“It’s a surprise that people like Vietnamese goodsthese days,” said Thuyen. “They especially like Vietnamese food products… they’ve gotten to know and trust Vietnamese brands.”
Lay Vannak, deputy major of Takeo Province, which borders Vietnam’s An Giang in the Mekong Delta, said products had expanded their shares in Cambodia and “some have defeated those from Thailand and China.”
He said Vietnamese have improved their competitiveness in terms of both quality and packaging.
An Giang Province has a long border with Cambodia and accounted for 70 percent of bilateral trade between the two countries. Vietnam exported US$1.7 billion to Cambodia last year, an annual growth rate of 40-45 percent.
In August, the province officially opened the Tinh Bien Economic Border Gate Zone, where Cambodians, Vietnamese and international tourists can access duty free goods at the border.
Nguyen Minh Tri, head of the province’s Economic Border Gate Authorities, said the zone and its ten supermarkets were a strategic foundation upon which Vietnamese goods could penetrate theCambodian market.
He also said the zone acted as a depot from which exports were launched to other markets around the globe.
Ho Chi Minh City’s Industry and Trade Service said it was difficult for Vietnamese businesses to store their products in Cambodia and it would be hard for them to boost their exports to the market where local production was underdeveloped.
Vu Kim Hanh, chairwoman of the Vietnamese High Quality Goods Club, said its members planned to build a warehouse at Tinh Bien as part of their export strategy to Cambodia.
Room for improvement
Local businesses were offering strong products at competitive prices in Cambodia, but their distribution and promotion networks remain weak, according to a survey conducted in September by the Business Support Assistance (BSA) in association with Vietnamese research firm Truong Doan.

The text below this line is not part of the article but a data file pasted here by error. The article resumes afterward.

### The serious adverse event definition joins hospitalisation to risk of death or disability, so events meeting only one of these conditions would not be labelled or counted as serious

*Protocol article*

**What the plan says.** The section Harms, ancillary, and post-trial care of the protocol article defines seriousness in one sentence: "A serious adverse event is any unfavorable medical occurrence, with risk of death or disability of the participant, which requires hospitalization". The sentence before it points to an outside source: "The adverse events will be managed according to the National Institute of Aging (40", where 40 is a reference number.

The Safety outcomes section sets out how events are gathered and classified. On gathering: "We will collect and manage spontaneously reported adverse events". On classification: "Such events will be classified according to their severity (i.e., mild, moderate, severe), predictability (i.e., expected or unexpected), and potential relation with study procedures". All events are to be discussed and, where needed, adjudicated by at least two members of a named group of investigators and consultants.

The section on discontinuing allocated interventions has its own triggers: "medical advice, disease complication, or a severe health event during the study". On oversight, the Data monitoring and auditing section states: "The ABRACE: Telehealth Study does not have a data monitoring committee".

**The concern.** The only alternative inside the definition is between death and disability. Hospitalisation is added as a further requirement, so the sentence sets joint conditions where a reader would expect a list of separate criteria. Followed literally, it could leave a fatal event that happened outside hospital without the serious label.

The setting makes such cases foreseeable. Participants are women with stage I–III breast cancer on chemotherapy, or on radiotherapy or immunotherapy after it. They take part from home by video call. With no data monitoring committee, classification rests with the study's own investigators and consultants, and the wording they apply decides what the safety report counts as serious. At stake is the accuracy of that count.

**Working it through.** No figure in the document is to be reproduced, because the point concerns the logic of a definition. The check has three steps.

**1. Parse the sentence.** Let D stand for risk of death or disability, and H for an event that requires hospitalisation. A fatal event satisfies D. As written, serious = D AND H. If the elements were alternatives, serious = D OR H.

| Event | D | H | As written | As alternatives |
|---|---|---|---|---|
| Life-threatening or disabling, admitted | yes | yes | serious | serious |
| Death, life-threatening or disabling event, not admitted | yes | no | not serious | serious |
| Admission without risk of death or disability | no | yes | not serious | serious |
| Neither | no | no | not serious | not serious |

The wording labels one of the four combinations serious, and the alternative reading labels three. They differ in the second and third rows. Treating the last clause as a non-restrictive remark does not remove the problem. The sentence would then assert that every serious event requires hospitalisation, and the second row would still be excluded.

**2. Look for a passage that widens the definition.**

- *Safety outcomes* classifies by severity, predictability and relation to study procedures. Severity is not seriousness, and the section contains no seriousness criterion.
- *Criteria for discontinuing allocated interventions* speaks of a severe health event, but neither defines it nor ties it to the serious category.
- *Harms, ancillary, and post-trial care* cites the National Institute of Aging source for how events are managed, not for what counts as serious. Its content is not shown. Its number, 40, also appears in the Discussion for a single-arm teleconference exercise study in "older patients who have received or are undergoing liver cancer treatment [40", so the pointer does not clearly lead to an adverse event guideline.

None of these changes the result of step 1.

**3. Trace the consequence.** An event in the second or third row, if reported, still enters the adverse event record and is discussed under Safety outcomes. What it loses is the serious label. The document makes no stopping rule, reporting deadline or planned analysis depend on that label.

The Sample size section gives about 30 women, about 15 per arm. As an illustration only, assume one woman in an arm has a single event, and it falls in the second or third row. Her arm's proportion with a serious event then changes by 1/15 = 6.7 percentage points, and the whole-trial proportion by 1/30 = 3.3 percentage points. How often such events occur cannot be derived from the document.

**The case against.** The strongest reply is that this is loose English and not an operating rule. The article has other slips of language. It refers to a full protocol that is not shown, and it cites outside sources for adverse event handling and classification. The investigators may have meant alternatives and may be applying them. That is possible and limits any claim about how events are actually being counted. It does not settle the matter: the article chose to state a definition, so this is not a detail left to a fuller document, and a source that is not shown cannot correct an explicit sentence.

The survey of consumers and retailers in Phnom Penh and Battambong cities showed that high-qualityVietnamese goods were recognized in Cambodia but that Vietnamese products in general were attached to less competitive labeling and promotions than those from Thailand, said Truong Cung Nghia, director of Truong Doan.
Nghia said Vietnamese businesses were strong in stationaries, bicycles and two and four-wheel accessories, footwear and garments, building materials, fertilizers, seeds, home appliances and plastic products.
Consumer and retailer satisfaction with high-quality Vietnamese goods was higher than with those from Thailand and China, said the survey, which added that retailers profited more from tradingVietnamese goods.
But still, Vietnamese businesses lacked the intense promotional campaigns of their Thai counterparts, which offered free products, cost cutting and television commercials.
“We need the support of Vietnamese producers in terms of a distribution strategy,” said Thuyen from Vinamart.
Thuyen said her shopping mall dealt in Vietnamese products and she was finding it difficult to trainCambodian staff as well, due to the language barrier.
Local producers should understand the difficulties and give a hand to traders like her in the newmarket, she said
Vietnamese product prices were also less competitive than Thai rivals, which enjoyed lower import taxes in Cambodia and had the strategic support of the Thai government, said the BSA.
The firm said the Vietnamese government should increase dialogues on the issue with its Cambodiancounterparts to help Vietnamese businesses like the Thais had done.